The work shows a concrete wall surrounding New York City. The height of each section is proportional to the number of immigrants living in New York who originally came from the various directions on the globe. The routes were mapped as an airplane would fly from each region of New York City to the country of origin. McCune determined the height by calculating the number of immigrants “crossing” each section of the city border. This piece challenges us to ask: what would New York be without immigrants? How close will we get to finding out?
Source: The map uses data on country of origin for all foreign-born residents from the 2017 American Community Survey five-year estimates.
This work was commissioned for the You Are Here NYC exhibit at the Pratt Manhattan Gallery, Sep – Nov, 2017.
Bronze sculpture of a hypothetical magnitude 7 earthquake along the Hayward fault in the Bay Area. The data for this sculpture is from the USGS’s HayWired Scenario, which predicts what a large earthquake might do to the Bay Area.
The height of the sculpture represents the shake intensity at that point, reminding us how fragile our stability really is.
Large version of my sculpture of San Francisco housing prices.
This data sculpture depicts a map of housing prices in San Francisco. It’s a map of the city, torn at the seams. The height of each area represents the average price per square foot for recent home sales. Where neighboring areas are close in value they are connected, but if neighboring areas are too far from each other I allow them to split, tearing the city along its most severe economic divides. Data from 2016.
The large concrete base serves as a legend. The base is in chunks, with each chunk representing $100 per square foot. That allows you to see that the lowest-priced neighborhoods (data from 2016) start at about $500 per square foot.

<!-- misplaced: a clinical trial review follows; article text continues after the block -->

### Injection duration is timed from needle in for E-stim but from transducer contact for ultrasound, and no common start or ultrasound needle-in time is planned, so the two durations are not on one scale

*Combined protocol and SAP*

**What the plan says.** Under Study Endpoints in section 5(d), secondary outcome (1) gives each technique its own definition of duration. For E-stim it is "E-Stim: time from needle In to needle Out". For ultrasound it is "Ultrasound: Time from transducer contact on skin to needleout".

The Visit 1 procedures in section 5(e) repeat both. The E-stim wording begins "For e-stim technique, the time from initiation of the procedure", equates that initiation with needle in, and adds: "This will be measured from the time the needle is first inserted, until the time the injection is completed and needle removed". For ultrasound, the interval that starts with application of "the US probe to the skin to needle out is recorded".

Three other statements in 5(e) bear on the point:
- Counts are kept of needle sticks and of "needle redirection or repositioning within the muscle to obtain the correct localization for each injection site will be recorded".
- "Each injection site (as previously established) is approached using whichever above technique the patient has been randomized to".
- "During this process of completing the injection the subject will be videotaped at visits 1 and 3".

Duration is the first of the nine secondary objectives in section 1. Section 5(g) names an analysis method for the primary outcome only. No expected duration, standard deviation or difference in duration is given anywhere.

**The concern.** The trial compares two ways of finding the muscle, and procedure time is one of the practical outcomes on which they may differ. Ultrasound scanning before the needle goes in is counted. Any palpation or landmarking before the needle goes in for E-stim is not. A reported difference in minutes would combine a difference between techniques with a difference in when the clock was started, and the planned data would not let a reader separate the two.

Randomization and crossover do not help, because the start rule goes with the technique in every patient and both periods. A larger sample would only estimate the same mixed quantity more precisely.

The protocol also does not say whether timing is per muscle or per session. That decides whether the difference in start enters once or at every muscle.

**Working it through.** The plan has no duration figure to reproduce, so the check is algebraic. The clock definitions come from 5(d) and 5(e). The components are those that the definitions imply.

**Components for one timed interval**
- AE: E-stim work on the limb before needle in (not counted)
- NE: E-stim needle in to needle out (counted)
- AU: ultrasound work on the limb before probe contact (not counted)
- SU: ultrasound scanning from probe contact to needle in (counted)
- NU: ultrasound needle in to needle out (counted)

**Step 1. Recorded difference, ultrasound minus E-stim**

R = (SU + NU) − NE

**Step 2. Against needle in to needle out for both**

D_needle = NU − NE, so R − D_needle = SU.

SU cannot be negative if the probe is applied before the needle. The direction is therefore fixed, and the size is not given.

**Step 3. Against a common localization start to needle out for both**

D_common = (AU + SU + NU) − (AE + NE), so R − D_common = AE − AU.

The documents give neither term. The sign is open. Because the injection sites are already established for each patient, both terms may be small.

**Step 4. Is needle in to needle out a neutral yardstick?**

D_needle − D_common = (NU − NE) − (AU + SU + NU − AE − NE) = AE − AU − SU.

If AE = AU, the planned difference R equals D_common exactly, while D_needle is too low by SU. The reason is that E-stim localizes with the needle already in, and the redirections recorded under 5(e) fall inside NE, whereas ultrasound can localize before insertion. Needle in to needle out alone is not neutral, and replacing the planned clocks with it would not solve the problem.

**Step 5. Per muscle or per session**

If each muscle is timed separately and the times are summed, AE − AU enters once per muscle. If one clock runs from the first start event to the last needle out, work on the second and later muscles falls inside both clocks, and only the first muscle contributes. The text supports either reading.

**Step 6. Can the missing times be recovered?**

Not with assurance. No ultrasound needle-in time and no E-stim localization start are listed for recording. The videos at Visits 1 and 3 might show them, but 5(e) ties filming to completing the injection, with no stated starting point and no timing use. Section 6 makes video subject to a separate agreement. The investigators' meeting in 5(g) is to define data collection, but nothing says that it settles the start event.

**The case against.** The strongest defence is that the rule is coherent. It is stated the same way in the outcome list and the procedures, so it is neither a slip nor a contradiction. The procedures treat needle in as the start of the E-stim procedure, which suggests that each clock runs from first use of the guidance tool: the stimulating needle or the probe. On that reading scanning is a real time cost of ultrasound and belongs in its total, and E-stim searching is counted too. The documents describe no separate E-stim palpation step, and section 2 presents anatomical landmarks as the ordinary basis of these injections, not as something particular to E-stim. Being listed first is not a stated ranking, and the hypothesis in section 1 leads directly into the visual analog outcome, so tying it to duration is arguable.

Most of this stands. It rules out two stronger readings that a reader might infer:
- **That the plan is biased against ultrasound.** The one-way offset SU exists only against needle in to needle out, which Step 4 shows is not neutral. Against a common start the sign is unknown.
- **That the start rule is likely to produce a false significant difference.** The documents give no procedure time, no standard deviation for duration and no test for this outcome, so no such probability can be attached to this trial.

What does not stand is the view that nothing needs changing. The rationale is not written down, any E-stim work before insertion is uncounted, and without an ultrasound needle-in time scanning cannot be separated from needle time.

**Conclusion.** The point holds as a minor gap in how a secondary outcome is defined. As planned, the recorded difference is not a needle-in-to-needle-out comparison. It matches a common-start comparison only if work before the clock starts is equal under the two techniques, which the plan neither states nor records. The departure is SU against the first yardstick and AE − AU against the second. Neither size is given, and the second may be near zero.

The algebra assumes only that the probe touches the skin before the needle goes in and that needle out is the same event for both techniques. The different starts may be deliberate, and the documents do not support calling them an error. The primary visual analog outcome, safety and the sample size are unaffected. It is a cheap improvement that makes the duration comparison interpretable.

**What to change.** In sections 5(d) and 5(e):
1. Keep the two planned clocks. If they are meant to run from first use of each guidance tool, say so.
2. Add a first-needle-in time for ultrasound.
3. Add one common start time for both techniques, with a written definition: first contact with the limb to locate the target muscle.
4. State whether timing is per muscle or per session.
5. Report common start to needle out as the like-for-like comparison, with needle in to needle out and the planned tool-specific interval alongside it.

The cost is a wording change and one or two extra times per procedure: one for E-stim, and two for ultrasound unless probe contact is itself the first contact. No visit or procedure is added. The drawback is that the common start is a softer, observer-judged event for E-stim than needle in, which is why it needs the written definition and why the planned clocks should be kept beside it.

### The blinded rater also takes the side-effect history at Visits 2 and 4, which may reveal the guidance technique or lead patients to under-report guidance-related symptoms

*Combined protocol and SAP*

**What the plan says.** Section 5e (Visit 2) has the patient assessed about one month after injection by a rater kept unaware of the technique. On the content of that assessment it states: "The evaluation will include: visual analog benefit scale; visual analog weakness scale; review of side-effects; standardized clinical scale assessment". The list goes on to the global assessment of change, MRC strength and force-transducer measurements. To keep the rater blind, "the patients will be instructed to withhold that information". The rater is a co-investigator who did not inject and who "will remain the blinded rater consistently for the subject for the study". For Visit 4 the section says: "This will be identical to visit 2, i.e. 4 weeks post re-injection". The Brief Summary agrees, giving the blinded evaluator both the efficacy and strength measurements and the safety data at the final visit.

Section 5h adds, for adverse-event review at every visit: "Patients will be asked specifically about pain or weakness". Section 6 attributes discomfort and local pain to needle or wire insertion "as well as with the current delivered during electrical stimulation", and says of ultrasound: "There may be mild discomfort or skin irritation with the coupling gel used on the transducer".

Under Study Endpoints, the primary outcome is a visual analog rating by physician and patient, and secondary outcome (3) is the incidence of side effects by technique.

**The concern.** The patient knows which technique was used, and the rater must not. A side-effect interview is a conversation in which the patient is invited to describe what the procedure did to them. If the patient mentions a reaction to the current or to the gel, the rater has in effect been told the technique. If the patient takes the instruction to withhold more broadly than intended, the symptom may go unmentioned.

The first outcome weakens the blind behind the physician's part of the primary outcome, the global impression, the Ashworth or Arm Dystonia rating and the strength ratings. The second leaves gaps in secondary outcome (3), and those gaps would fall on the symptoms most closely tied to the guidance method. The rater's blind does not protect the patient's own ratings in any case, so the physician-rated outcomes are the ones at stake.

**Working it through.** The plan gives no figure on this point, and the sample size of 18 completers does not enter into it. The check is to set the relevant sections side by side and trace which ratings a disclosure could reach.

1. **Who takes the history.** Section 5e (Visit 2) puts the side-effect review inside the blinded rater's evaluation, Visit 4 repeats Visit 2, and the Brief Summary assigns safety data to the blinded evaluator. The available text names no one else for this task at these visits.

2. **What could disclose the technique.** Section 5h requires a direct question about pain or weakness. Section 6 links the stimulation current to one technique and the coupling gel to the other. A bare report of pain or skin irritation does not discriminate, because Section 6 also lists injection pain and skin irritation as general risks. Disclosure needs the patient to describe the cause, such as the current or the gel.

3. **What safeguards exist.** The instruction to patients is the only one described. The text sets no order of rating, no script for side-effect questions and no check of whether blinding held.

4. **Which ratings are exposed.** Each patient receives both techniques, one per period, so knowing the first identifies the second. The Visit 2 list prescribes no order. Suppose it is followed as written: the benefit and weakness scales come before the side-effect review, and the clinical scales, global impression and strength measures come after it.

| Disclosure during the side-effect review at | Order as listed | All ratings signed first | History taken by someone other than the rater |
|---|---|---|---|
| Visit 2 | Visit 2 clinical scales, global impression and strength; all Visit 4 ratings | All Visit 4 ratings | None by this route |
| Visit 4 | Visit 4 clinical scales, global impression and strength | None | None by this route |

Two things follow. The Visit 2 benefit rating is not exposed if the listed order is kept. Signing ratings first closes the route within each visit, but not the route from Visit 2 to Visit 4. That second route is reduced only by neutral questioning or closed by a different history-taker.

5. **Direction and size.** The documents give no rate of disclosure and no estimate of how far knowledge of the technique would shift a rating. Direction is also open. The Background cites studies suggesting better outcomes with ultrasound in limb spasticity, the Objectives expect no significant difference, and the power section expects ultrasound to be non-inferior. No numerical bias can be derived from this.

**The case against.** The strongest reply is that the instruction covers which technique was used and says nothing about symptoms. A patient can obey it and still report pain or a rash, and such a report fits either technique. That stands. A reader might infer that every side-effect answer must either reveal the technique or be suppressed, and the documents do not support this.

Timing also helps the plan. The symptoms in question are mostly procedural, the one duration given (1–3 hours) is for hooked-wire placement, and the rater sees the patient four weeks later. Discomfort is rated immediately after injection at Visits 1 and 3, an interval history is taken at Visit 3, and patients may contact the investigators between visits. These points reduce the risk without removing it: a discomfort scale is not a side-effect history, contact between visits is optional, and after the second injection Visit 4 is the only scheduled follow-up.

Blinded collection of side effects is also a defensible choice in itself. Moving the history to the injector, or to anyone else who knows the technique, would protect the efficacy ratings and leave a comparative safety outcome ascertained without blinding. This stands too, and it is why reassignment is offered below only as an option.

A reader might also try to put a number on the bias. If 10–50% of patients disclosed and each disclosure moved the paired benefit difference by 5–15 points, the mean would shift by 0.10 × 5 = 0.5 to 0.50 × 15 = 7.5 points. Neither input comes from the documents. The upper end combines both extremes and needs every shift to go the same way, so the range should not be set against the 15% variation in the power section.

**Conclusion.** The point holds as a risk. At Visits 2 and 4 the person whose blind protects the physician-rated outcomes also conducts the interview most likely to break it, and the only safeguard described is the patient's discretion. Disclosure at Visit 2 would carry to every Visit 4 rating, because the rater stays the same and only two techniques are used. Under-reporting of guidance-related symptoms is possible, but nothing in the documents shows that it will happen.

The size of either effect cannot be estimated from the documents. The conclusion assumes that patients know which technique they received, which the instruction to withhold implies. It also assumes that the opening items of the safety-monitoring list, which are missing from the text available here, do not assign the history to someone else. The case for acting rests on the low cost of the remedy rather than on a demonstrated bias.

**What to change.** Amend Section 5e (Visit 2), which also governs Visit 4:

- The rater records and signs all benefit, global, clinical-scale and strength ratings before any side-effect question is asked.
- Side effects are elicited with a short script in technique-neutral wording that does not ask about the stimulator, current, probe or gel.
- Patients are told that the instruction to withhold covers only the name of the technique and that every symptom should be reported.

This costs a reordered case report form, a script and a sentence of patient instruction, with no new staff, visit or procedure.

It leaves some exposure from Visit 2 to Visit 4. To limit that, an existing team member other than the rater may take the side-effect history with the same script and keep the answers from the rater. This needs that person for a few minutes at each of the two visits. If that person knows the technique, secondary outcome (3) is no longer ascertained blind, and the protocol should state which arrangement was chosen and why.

This pair of sculptures divides US counties into two sets: those in which Donald Trump won a majority of the 2016 US presidential election votes and those in which Hillary Clinton won a majority. Clinton assembled powerful urban centers to build her political base, with solid margins in most dense cities. Donald Trump, on the other hand, amassed a vast rural expanse of the less populated counties in the country. These counties were weaponized in the fight for the presidency, and this narrative of urban vs rural is visualized here in sharp, violent imagery, meant to evoke futuristic weapons turned on each other.
The counties are represented as their geographic shapes, with a thickness representing the number of votes the majority candidate received in each county. Counties are arranged along an x-axis from left to right, symbolizing the percentage of the county that voted for the left (Clinton) vs the right (Trump). The counties are rotated at random, melding with one another into a cutting, dangerous form. By comparing this visualization technique across both candidates we can see a stark difference in the makeup of the electorate.
This sculpture takes the US counties and plots them left to right based on how polarized the votes were for one candidate or another in the 2016 US presidential election. Clinton landslide counties to the left, Trump landslide counties to the right. Then the counties are stacked one on the other to build up each candidate’s most polarized base. The height of each county is the # of votes for the candidate that won the majority of the county. These are the safe divided pillars on which each candidate builds their campaign. The two pillars meet in the middle, where the counties had an approximately equal split between the two parties.